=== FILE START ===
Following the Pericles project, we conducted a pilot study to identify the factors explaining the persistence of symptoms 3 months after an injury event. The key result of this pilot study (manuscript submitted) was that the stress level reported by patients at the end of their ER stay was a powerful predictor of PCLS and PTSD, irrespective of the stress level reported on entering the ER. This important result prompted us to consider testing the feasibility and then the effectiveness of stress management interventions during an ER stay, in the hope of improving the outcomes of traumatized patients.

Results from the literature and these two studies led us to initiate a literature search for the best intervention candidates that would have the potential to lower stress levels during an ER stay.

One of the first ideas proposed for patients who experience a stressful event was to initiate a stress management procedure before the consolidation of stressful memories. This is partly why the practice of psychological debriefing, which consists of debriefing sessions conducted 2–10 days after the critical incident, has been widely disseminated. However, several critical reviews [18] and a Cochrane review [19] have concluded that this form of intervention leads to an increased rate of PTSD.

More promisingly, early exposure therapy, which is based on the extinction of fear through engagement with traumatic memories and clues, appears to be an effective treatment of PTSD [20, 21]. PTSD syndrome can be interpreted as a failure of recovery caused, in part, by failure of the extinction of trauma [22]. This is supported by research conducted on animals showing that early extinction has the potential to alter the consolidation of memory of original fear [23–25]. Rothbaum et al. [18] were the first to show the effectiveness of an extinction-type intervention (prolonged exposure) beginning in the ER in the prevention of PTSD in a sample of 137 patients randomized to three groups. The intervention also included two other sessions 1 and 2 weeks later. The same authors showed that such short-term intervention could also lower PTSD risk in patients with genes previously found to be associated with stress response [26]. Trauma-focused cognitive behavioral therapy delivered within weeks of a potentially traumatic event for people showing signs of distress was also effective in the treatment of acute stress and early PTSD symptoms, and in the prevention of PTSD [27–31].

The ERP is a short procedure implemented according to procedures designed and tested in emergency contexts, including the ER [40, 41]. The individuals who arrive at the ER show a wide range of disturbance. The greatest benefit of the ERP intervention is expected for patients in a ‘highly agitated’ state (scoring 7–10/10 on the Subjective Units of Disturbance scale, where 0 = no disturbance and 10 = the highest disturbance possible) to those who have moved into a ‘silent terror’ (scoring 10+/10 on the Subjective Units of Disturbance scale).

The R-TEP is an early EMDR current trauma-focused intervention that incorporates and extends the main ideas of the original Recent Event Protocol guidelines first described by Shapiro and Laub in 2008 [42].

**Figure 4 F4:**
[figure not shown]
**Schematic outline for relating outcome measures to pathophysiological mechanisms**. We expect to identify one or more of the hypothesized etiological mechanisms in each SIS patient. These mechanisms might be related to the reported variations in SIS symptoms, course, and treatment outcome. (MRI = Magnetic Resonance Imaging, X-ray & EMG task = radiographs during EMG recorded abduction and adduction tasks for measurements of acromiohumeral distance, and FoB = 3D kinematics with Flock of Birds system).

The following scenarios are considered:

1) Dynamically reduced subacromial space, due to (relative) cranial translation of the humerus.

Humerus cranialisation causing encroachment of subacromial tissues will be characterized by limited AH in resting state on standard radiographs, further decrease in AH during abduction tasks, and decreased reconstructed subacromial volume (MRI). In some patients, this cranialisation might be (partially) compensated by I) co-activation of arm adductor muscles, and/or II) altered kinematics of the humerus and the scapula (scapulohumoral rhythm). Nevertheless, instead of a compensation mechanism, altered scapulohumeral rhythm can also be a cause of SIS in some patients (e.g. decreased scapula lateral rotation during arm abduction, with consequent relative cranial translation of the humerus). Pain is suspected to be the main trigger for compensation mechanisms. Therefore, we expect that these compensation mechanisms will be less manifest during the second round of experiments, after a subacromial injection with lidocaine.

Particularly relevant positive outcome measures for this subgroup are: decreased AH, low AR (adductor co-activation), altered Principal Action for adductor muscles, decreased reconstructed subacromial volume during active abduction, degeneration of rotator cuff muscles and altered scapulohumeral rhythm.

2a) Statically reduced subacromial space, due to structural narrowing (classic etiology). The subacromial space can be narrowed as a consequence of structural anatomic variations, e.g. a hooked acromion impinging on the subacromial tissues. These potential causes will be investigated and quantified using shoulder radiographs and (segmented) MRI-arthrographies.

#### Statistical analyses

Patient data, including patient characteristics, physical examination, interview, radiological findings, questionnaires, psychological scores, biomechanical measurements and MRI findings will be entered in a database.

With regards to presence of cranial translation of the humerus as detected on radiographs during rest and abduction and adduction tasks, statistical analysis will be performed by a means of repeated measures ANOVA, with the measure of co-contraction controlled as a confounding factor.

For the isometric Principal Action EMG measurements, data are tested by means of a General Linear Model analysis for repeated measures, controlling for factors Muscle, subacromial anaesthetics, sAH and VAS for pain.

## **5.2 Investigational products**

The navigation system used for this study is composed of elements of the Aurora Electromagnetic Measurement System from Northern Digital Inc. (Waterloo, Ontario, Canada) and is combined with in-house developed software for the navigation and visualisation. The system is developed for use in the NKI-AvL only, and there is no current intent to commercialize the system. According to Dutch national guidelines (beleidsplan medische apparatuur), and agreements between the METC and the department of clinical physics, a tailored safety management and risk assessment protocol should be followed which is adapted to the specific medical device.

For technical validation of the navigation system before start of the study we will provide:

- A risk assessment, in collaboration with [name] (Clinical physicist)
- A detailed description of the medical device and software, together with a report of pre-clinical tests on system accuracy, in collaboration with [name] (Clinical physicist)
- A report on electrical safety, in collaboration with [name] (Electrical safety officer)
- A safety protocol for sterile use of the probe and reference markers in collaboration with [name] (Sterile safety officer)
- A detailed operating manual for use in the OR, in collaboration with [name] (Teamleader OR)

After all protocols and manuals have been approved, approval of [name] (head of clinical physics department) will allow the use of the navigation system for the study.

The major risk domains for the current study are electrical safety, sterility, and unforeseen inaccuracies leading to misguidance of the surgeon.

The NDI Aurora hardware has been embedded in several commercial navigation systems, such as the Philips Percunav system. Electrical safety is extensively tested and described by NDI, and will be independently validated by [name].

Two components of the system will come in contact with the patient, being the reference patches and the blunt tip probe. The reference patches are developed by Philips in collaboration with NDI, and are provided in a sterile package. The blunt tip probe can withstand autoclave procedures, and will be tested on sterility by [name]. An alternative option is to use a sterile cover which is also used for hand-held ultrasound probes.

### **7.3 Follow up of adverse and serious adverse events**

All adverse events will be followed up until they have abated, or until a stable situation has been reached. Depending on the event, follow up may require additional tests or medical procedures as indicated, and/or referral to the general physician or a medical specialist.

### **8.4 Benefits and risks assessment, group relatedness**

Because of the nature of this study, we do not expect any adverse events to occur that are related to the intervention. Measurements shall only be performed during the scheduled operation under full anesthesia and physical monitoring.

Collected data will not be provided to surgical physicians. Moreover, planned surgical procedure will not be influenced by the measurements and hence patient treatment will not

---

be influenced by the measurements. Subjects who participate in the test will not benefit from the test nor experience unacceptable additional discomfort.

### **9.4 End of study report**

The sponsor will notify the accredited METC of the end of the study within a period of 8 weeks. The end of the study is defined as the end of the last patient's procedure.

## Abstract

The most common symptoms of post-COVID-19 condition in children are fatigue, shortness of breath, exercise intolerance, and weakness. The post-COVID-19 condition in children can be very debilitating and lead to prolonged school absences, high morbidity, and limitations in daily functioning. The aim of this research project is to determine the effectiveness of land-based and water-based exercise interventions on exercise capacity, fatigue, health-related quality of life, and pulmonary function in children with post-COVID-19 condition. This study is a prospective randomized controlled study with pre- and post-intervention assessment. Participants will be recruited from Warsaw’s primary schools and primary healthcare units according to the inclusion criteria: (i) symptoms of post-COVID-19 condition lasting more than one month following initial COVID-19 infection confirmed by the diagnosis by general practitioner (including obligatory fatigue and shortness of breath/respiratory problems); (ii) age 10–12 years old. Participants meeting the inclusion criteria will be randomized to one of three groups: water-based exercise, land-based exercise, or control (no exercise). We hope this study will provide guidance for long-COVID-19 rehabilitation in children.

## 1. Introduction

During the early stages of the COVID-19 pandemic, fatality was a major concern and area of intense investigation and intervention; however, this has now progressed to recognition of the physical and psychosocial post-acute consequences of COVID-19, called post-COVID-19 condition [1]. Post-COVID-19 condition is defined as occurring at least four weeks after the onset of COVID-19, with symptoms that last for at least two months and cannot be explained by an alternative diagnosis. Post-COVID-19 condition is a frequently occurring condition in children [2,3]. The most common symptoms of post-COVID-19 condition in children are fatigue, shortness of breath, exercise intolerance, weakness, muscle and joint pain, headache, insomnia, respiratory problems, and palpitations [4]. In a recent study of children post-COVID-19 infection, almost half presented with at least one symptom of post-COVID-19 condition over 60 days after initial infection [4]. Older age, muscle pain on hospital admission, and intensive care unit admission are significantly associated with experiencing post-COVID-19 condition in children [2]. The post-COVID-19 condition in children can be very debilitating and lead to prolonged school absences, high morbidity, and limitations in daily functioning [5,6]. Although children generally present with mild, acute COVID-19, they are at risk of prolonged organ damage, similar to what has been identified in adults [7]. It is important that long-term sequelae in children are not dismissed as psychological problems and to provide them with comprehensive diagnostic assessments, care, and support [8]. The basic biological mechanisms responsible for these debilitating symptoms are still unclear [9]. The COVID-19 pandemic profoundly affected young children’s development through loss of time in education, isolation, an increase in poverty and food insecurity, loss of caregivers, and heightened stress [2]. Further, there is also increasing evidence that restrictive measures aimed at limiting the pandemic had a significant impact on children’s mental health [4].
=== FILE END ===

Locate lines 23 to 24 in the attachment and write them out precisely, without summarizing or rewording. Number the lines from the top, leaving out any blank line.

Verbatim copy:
- A detailed description of the medical device and software, together with a report of pre-clinical tests on system accuracy, in collaboration with [name] (Clinical physicist)
- A report on electrical safety, in collaboration with [name] (Electrical safety officer)